As I talked to colleagues at CDC, I know they're working with State and Local Health Departments, I know that they're working to learn from what's happening in other countries and what different States are trying. But without them coming to the public and explaining what they're learning, explaining why guidance changes over time -- it -- it doesn't lead to the kind of trust that you need, especially now as we're seeing all kinds of things taking place in different States around the country.

COOPER: Yeah, I mean, it does seem that they've been knee-capped in a way or -- or hobbled somewhat and the CDC Director, you know, had to come out and sort of try to walk back something he's -- admits himself that he said about the potential for -- for this reoccurring. You know, Laurie Garrett paints a pretty -- her best-case scenario involved a lot of, you know, miraculous things all lining up in perfect order.

BESSER: Yeah, you know, I -- I think that there's still so much we don't know about this virus, I'm not a big one for scenario planning and best case, worst case scenarios. Right now, there's some critical science questions that scientists are working on that we need the answers to.


The big one is if you get this infection once, do you get some immunity? Are you protected from getting it again? That's important because -

COOPER: And we don't know the --

BESSER: -- if you don't get -

COOPER: -- answer to that still.

BESSER: We don't know the answer to that, no. We don't, and it's critical because if you don't get any immunity from natural infection, the likelihood that a vaccine will give you the kind of protection you need really goes away. So, it's something being worked on, but until that's answered, the use of anti-body tests around the country really doesn't give you the kind of assurance that Governor's and others want to have.

COOPER: You're the former acting director of the CDC, can you ever have imagined a scenario in which the leader of the country who has put out guidelines about to keep people safe and backed those guidelines is now encouraging people to violate those guidelines and backing protestors who are protesting against the very guidelines that person put out.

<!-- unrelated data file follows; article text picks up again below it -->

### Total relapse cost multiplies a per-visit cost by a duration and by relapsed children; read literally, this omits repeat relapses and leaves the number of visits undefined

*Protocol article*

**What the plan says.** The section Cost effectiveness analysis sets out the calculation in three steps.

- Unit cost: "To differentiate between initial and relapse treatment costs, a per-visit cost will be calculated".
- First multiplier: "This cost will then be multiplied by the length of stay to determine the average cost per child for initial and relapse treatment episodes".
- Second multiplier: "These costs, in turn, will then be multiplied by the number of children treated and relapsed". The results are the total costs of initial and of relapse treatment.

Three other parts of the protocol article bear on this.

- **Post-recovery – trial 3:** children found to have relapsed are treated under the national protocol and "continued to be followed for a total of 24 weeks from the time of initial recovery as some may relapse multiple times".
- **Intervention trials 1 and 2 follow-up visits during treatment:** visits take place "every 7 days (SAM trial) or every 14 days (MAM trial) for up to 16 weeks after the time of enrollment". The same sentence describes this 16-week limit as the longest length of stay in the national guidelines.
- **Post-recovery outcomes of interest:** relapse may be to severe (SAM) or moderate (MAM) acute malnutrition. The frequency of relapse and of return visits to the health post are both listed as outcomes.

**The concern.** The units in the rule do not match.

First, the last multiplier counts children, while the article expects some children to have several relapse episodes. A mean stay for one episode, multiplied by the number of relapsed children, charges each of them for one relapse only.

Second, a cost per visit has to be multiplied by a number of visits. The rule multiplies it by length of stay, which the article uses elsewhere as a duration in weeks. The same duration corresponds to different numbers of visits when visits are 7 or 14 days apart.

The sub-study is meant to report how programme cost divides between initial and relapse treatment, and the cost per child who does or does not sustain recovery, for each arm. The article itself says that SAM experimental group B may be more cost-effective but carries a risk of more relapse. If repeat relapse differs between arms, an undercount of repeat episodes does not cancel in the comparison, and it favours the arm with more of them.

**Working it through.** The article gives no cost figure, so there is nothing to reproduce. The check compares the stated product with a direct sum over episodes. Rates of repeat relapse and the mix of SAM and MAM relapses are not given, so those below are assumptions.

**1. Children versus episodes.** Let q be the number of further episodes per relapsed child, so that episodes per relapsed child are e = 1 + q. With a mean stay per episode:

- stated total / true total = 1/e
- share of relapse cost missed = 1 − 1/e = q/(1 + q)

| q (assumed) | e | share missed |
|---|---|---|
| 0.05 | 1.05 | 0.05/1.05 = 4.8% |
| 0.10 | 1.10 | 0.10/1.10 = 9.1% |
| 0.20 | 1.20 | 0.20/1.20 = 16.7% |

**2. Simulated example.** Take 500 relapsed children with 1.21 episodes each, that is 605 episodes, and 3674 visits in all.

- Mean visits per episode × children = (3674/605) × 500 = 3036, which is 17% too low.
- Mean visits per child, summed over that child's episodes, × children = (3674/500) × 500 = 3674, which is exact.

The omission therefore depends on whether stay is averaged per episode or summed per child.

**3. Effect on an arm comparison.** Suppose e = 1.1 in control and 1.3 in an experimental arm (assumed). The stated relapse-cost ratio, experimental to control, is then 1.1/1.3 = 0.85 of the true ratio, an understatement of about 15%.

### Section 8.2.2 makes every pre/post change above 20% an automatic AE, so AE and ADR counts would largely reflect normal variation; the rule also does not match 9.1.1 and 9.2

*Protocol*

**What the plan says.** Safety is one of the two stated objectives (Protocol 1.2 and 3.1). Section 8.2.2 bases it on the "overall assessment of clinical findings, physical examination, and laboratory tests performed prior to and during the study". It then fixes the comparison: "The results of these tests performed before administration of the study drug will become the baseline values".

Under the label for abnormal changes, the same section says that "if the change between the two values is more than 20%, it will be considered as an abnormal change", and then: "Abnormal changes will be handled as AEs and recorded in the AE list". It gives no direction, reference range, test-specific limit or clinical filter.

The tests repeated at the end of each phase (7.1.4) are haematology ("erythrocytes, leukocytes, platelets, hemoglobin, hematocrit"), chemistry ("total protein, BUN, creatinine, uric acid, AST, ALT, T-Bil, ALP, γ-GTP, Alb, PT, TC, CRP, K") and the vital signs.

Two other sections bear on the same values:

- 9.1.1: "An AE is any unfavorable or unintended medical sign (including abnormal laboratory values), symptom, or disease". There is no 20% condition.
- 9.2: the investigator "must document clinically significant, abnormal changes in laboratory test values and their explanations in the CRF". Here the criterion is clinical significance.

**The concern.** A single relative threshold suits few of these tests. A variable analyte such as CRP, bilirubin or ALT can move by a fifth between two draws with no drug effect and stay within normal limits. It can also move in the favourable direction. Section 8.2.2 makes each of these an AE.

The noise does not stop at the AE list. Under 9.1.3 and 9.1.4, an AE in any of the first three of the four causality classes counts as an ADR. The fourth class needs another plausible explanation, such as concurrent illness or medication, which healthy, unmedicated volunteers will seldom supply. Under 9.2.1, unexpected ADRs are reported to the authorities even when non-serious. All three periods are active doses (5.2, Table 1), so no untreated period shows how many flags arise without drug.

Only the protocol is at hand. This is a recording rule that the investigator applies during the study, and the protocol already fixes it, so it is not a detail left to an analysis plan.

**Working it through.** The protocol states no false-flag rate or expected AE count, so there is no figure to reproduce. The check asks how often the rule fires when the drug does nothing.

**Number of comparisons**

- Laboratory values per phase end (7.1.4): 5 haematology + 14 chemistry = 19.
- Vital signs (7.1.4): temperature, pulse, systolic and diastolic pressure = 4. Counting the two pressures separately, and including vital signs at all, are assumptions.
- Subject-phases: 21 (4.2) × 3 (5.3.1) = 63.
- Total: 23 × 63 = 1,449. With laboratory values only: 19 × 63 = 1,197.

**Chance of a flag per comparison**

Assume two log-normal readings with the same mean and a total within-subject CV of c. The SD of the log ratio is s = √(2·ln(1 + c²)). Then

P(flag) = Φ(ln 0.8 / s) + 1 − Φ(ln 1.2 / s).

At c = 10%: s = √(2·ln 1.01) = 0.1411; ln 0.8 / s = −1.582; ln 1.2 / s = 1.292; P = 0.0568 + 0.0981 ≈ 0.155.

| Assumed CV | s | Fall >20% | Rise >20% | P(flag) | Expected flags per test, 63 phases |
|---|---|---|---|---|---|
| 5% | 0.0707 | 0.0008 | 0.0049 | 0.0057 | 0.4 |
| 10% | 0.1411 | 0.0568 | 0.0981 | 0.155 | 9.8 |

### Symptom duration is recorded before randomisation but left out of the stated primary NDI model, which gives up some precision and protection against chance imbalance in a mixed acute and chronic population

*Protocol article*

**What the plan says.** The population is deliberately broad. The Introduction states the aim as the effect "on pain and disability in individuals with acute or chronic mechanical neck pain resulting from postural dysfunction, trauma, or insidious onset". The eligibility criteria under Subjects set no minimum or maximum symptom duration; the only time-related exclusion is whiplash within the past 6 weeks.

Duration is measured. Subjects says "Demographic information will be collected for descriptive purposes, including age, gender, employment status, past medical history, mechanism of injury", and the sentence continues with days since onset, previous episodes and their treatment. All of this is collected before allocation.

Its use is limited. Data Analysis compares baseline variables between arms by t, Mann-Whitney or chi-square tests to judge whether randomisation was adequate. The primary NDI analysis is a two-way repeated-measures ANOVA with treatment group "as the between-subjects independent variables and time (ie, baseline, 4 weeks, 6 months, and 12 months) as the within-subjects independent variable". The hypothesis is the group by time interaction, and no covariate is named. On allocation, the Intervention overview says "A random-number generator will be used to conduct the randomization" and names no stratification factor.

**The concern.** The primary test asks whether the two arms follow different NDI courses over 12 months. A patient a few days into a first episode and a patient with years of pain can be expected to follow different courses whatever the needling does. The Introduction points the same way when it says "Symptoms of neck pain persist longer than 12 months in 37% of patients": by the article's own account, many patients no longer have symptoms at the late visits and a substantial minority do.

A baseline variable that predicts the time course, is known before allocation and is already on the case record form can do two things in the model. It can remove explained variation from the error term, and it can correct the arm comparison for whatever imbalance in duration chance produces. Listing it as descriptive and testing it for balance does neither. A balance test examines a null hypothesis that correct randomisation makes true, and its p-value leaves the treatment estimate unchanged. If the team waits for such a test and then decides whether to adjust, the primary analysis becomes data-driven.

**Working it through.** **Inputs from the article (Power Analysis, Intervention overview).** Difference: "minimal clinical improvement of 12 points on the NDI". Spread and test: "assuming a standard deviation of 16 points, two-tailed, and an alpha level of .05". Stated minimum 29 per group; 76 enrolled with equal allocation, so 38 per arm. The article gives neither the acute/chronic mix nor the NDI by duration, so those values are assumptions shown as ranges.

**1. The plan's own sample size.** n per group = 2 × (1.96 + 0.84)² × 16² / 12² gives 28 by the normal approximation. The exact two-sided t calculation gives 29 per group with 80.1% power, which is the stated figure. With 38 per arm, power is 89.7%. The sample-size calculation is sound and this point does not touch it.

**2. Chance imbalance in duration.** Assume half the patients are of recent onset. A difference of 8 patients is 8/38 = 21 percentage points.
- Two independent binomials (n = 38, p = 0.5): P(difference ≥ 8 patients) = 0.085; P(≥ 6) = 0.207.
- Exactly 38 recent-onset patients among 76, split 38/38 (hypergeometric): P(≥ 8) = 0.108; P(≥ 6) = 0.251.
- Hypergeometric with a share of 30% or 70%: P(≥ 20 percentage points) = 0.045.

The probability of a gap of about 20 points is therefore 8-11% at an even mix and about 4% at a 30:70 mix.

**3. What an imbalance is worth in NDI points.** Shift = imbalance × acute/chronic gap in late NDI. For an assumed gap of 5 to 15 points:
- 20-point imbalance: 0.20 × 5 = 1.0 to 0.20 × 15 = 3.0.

BESSER: You know, back in --

COOPER: Does that help?

BESSER: -- 2009 during the swine flu pandemic, when I went to brief the President and the cabinet, what President Obama said to me at the time was "We want everything that you do to be based on the best public health science." And I took that message back to the CDC and the emergency operation centre broke out in cheers, it was just what people wanted to hear and it's what the public needs to hear now that everything we're being told to do is based on the best science. Without that there's no way of knowing what things are being told for

political reasons and what things are being done for good science reasons. As we're seeing different populations around the country being affected in different ways -- black Americans, Latinos, native Americans, just getting devastated by this. We need to understand what the government is doing to address those issues and protecting all front-line workers.

COOPER: Dr. Fauci has asked the question "How much suffering are you willing to accept? How much suffering is acceptable?" And that is kind of the key question moving forward, is there an answer to that?

BESSER: Well, you see, I don't think you can ask that question until you are taking every step possible to protect and preserve and save every life that you can. Every life the -

COOPER: And that's not being done.

BESSER: -- every death that you can prevent -- yes, well what's not being done, we don't have the testing capacity now to know where this disease is.

We haven't scaled up the thousands and thousands of contact traces that we need, we don't provide safe places for people to isolate or quarantine if they're identified as either having an infection or being in contact. We are saying "If you have money and you're white, you can do well here. If you're not, good luck to you."

COOPER: That is what it boils down to. I mean -

BESSER: It really -

COOPER: -- all the inequities that existed before are exponentially higher in a pandemic like this.